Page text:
In my interactions with livestock graziers I learned about beetles that you can find in the manure patties. Recently I found some on a farm in Leola, Lancaster County and on a farm in Forest County. They just started activities on the northern farm. These lowly animals prove to be a lot more important than you’d think – and our livestock and pasture management affects how well they Continue reading
– John F. Grimes, OSU Extension Beef Coordinator
For spring-calving beef herds, the breeding season is currently or soon will be underway. Many decisions have already been made in terms of the genetic makeup of the 2018 calf crop. Natural herd sires or sires to be used through artificial insemination have been selected. Mature cows have been retained and replacement heifers have been introduced to the breeding herd. Hopefully the genetic decisions that have been made will prove profitable when next year’s calf crop is sold.
Nearly every beef specialist or researcher that I am familiar with will tell the cow-calf producer that reproduction is the Continue reading
– Kris Ringwall, Beef Specialist, NDSU Extension Service
Pondering and goals are good.
At the Dickinson Research Extension Center, a goal of $1,000 of income from every cow exposed was set. This income goal includes the calf and the market beef that a cow herd generates. If a cow does not sell a calf valued at more than $1,000, the cow or heifer is sold with the same expectation of $1,000 or more generated as market beef.
But in reality, earned dollars pay the bills and bring into question if the center’s goal is realistic. The center budgets are prepared, reviewed, implemented, reviewed, modified and implemented again because income and expenses drive the cattle discussions.
The center has driven down expenses by changing long-standing management options and replacing them with Continue reading
– Michelle Arnold, DVM (Ruminant Extension Veterinarian, UKVDL), Dr. Ray Smith, Livestock Forage Extension Specialist, and Krista Lea –UK Dept of Plant and Soil Sciences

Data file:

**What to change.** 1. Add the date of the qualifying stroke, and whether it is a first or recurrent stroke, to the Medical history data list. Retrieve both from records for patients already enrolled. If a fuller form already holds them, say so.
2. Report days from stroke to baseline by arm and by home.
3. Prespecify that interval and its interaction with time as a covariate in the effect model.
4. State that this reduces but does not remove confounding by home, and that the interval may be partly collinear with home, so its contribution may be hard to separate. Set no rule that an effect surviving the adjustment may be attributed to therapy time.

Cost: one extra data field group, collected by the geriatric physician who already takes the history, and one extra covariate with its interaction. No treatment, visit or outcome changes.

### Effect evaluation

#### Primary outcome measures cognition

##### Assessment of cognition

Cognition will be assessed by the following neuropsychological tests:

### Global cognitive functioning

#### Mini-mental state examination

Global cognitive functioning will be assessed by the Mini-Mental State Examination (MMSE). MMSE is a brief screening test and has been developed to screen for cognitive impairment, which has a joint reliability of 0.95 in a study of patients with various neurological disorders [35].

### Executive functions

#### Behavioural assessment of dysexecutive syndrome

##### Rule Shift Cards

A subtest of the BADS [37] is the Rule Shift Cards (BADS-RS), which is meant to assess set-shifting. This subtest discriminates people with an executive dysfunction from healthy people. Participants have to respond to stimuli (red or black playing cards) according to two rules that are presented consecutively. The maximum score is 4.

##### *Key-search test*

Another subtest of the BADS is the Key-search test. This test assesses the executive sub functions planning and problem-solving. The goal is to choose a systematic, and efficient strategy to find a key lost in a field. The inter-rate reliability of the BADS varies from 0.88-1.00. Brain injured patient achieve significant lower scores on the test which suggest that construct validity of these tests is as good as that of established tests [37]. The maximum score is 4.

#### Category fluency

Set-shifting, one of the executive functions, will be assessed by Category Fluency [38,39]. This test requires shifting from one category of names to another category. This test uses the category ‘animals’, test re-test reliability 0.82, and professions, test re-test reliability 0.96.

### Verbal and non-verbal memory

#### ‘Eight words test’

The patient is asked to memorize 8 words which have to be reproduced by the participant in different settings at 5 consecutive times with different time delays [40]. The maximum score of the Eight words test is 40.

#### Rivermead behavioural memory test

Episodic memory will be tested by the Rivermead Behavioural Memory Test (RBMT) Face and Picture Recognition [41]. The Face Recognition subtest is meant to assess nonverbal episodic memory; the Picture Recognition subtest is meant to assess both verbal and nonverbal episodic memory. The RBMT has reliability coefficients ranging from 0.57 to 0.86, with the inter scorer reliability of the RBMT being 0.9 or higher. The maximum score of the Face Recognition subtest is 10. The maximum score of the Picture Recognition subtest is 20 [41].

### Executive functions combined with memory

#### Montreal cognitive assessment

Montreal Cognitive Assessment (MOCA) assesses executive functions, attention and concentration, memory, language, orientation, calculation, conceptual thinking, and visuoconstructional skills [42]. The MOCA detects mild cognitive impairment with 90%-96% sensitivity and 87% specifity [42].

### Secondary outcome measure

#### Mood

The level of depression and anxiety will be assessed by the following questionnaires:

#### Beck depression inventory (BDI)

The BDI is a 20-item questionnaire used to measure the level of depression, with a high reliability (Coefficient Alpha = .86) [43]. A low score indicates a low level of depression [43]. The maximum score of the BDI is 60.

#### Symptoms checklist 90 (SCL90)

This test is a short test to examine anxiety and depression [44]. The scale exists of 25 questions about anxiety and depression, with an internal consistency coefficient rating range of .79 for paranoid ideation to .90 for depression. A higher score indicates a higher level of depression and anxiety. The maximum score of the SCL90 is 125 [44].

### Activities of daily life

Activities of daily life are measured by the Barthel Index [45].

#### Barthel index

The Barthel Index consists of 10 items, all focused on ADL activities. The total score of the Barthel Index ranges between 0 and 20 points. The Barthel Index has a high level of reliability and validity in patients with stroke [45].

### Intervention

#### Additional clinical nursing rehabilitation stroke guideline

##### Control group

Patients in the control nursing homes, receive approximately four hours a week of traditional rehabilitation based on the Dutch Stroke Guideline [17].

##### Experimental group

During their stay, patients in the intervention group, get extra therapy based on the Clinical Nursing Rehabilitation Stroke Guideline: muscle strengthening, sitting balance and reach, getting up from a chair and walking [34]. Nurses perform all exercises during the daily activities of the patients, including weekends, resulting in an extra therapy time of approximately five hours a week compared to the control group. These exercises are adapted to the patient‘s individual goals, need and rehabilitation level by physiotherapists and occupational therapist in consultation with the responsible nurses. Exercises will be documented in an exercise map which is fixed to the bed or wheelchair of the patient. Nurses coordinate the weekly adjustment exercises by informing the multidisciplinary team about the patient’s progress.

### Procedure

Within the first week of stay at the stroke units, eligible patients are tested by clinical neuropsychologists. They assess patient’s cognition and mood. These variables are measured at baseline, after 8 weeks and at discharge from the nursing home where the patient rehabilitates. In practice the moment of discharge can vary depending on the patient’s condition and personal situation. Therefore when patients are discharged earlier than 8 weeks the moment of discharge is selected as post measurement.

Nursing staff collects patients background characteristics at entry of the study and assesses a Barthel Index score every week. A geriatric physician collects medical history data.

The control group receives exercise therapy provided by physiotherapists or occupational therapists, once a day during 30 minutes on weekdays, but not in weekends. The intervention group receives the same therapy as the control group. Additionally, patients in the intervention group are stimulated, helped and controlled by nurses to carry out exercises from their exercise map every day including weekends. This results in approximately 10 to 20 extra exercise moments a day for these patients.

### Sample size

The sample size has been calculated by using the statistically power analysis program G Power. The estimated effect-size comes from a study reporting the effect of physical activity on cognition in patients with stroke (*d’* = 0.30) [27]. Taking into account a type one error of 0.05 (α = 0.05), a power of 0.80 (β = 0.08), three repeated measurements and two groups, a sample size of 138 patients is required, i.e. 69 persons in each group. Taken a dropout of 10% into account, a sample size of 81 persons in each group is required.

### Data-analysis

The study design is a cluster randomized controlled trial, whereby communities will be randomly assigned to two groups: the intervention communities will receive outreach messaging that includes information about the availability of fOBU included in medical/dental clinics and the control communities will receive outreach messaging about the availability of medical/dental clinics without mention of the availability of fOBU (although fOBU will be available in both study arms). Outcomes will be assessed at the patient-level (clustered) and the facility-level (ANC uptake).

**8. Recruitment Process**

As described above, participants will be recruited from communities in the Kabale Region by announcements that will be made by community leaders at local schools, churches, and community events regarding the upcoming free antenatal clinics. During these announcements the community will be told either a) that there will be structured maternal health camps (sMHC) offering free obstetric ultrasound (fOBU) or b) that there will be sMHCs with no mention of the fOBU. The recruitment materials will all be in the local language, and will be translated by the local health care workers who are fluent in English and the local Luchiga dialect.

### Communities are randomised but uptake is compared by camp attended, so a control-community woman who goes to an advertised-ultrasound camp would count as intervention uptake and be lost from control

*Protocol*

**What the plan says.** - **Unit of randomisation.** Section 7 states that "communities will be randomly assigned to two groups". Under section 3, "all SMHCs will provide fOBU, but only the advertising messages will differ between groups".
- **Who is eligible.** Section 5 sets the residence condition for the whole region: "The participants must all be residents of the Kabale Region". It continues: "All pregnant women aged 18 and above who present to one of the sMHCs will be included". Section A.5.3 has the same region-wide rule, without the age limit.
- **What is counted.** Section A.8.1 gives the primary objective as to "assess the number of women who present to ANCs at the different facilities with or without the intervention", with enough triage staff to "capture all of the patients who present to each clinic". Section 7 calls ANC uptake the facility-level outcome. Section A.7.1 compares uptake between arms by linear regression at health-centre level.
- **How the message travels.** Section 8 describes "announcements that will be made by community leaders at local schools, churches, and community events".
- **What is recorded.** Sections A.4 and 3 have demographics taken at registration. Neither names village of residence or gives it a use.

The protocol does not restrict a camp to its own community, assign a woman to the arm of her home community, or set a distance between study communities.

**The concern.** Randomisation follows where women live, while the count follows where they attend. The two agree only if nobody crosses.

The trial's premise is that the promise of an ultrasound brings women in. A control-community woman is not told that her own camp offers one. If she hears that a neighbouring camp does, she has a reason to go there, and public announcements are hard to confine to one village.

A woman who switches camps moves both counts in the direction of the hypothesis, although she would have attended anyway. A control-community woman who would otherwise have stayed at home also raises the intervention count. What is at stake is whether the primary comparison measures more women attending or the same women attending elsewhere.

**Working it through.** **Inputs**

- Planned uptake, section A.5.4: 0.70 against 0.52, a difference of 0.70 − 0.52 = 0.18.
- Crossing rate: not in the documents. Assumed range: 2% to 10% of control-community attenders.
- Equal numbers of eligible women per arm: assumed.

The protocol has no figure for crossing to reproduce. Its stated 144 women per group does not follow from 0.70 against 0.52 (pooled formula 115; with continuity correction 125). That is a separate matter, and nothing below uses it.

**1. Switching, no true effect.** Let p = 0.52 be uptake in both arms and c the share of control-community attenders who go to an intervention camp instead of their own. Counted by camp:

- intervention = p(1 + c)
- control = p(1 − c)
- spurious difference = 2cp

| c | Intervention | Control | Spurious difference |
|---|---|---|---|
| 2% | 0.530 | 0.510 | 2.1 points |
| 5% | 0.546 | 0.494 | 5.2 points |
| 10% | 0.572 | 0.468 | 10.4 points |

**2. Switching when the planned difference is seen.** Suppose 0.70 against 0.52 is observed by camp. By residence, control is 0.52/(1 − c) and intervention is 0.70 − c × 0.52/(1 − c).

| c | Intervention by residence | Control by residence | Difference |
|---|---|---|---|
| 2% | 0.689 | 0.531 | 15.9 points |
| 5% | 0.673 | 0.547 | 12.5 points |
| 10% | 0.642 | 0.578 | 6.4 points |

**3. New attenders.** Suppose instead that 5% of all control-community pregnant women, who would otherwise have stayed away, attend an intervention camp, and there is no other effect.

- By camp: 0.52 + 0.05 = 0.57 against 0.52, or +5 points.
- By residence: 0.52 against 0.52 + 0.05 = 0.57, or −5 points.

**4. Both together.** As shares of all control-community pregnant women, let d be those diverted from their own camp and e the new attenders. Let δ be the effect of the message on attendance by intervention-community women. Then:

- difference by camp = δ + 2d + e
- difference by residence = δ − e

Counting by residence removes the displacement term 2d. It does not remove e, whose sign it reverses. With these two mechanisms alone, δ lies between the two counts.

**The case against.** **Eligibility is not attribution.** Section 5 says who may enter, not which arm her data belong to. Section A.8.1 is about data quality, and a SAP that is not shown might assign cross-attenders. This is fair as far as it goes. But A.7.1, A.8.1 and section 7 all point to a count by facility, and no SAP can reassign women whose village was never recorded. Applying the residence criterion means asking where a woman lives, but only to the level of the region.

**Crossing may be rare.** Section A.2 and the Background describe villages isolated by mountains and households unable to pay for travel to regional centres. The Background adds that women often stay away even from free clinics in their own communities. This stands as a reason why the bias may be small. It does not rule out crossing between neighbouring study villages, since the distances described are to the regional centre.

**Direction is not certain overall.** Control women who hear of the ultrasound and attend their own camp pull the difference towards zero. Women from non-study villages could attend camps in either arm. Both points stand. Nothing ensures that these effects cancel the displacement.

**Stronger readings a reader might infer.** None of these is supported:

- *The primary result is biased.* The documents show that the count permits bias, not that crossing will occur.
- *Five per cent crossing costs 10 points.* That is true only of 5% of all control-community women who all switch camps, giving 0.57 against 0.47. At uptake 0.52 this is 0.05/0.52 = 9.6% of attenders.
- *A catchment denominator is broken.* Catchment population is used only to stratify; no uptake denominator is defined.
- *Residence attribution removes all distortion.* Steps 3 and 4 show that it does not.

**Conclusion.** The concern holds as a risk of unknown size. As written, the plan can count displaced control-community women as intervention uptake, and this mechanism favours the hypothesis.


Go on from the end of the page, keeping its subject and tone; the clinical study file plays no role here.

Baleage or “wet wrapped hay” is simply forage of a relatively high moisture content that is baled with a round baler and then sealed in a plastic bag or wrapped in plastic, to keep oxygen out. Anaerobic bacteria (those that live without air) convert sugars in the forage to lactic acid which in turn lowers the pH and preserves the forage as silage, with full fermentation completed within 6-8 weeks. Round bale silage (“baleage”) is an alternative to baling dry hay that allows shorter curing time and saves valuable nutrients by avoiding rain damage, harvest delays, spontaneous heating and weathering if stored outdoors. Grasses, legumes and small grains can be effectively preserved by this method but only if proper techniques are followed. Forages should be cut at early maturity with high sugar content, allowed to wilt to a 40-60% moisture range, then tightly baled and quickly wrapped in plastic to undergo fermentation (“ensiling” or “pickling”), a process that should drop the pH of the feed below 4.5 where spoilage organisms will not grow. Problems arise when Continue reading
– John F. Grimes, OSU Extension Beef Coordinator
April is an exciting time of the year for cow-calf producers. The 2017 calf crop is taking shape and breeding season is currently or soon will be underway. We have begun to emerge from the doldrums of winter to the warmth and new growth of spring. The drudgery of feeding hay to the herd is coming to an end as pastures begin their early spring flush of growth. It is certainly a great feeling to see cow-calf pairs turned out to fresh pastures for the first grazing of the season.
However, this is not necessarily a Continue reading